An oasis is a place in the desert that has water and is fertile.  The rigid foam that secure flowers in an arrangement is also called an oasis.  So is that quiet place in one’s mind that is fertile, and anchors one’s spirit.  Ordinarily none of these would describe the place I am headed to.  But, I admit to being proved wrong.

I am going to mining country again.  Checking the temperature is part of preparation.  It promises to be 400 C on both days, 20 degrees higher than home.  Karratha is approximately 1500 km north of Perth.  The hotel, some two years old, seems to have been developed at the end of the mining boom.  It is located a short distance from the centre of town and is surrounded by rugged outcrops of rocks and spinifex.

After sleeping well I find, the sun is two hours away, so I get some work done and then wait for it with a coffee.  At first light I step outside my chilled room.  Waking to frangipanis and warmth is a delicious feeling.  Inside the perimeter of the hotel is an oasis.  The frangipanis and yellow trumpet flowers catch the sun, as they do my eye.  The ixora, in pink, white, orange and red are planted generously around the property, interspersed with delicate coral bush, now in flower.

The birds arrive around 7 am.  They must know when the garden has been watered.  They fly between boughs of leaves and bathe in the droplets caused by movement.  The smaller white plumed honeyeaters are feeding without much noise, until I open my door.  My presence agitates them.  They protest, but remain focused on their routine.  So do the brown honey eaters.  Slightly larger they are unable to balance on the delicate coral bush, so they feed off the flowers that lie on the gravel, weighted down from moisture.  Soon a flock of tiny zebra finch arrive.  They swarm and cluster on the lawn in groups of 10-30.  Almost comical, their birdcall sounds like a vintage doll.  The kind you tip over and it wails.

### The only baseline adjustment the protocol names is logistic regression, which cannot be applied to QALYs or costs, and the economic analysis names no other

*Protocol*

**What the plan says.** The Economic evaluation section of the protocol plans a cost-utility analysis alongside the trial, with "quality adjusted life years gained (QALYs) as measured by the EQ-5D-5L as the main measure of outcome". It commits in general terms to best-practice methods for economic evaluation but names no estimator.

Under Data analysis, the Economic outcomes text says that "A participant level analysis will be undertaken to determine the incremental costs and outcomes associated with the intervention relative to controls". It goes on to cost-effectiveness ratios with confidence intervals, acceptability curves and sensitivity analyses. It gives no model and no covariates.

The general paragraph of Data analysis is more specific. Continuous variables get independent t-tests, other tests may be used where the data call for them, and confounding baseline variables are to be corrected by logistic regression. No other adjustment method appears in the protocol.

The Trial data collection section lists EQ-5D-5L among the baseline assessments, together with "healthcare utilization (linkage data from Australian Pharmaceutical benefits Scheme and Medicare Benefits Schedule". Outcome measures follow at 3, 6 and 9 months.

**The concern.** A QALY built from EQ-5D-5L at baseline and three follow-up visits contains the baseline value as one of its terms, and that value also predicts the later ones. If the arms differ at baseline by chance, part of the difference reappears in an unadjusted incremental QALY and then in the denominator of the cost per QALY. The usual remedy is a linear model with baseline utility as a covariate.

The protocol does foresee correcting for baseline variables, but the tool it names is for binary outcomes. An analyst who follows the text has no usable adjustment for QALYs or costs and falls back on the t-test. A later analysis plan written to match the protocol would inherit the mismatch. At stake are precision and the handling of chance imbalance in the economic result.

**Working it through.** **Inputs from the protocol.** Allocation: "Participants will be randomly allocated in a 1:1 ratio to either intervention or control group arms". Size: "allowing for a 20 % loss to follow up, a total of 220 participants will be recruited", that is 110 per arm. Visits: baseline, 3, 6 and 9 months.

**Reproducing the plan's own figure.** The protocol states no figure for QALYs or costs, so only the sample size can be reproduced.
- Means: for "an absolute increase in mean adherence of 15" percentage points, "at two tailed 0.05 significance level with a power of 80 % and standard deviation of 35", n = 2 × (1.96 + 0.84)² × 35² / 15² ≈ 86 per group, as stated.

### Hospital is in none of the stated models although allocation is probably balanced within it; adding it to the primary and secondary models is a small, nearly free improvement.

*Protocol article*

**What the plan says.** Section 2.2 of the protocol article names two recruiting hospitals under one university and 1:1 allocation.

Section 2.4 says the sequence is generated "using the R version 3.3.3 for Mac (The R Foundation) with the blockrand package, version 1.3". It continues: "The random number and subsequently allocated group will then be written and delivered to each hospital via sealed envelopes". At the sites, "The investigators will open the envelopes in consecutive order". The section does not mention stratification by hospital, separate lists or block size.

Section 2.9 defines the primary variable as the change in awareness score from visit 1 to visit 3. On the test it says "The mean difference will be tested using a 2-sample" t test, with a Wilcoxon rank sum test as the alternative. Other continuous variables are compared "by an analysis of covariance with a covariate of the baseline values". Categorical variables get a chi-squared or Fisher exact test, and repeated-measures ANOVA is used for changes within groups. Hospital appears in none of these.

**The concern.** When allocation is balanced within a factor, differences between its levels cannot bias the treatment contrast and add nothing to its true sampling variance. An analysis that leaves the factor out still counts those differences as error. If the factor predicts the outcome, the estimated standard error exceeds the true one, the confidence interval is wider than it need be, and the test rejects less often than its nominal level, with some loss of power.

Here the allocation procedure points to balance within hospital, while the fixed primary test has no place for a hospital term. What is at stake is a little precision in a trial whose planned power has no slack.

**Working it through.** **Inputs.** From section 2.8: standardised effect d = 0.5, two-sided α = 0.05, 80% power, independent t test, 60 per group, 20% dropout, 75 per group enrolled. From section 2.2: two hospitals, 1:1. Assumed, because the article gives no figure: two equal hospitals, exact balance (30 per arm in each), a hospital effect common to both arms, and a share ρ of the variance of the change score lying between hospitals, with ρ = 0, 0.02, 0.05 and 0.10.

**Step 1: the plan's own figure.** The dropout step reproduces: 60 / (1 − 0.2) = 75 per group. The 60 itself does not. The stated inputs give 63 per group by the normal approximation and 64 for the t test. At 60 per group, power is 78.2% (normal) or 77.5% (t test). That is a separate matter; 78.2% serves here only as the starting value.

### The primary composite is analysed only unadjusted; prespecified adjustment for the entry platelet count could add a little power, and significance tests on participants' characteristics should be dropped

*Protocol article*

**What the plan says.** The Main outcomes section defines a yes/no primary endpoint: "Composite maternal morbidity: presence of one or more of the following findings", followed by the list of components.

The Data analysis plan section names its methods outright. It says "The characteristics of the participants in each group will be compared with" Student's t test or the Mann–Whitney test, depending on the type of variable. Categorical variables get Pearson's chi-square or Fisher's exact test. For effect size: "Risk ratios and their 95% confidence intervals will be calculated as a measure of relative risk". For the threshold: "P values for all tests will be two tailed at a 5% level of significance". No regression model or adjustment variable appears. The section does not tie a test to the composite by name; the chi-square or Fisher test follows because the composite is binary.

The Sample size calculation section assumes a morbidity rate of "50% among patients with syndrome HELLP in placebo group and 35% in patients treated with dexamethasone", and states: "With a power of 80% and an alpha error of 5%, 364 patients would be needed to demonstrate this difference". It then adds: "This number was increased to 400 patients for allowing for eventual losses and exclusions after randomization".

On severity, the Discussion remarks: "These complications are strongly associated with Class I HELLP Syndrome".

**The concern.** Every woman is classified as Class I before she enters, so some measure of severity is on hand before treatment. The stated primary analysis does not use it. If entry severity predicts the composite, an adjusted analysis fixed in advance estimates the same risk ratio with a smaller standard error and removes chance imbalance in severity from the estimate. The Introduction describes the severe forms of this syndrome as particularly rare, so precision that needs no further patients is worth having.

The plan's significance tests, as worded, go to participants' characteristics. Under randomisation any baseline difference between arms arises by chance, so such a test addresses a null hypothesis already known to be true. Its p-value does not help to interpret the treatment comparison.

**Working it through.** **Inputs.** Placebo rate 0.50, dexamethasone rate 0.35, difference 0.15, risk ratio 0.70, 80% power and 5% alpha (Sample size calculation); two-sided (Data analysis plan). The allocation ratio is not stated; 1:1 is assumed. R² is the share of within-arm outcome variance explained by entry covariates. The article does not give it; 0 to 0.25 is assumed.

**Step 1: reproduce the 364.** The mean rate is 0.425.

Once done, the birds chase each other incessantly.  Their playfulness is joyous.  They delight in brief encounters.  As do I when a honeyeater, with a yolk yellow head lands on the light in front of me.  Then bigger honeyeaters arrive.  Their beaks are longer and sharper.  Their profile is predatory.  I know people like this and like the birds, I have learnt to keep them at a distance.

The work day has its challenges, mostly from heat and constant air conditioning.  A drive to the local jetty is a welcomed break.  Icky mud skippers carpet the shore.  A sea eagle watches from vantage point.  They are an unattractive meal option even to him.  Foraging at the shore, a small wader goes about life as known to it.  The landscape around the jetty is stark and natural.  It is as much an oasis as the garden I’ve come to love.

My return home is a relief from heat.  The sun is setting to my right.  Fiery bright, it mellows with time.  Melting into the horizon it leaves a horizontal rainbow of indigo, blue, yellow, persimmon and black.

My job involves being observant.  Sometimes, I take in more than I say.  I have developed a sense, too, about people.  It is a feeling that has no vocabulary.  Observing without judgment is an acquired skill.  There is an natural quality to this type of observation.  I did not attend university to learn this.  I did it as a child.

Until next time, as always

a dawn bird



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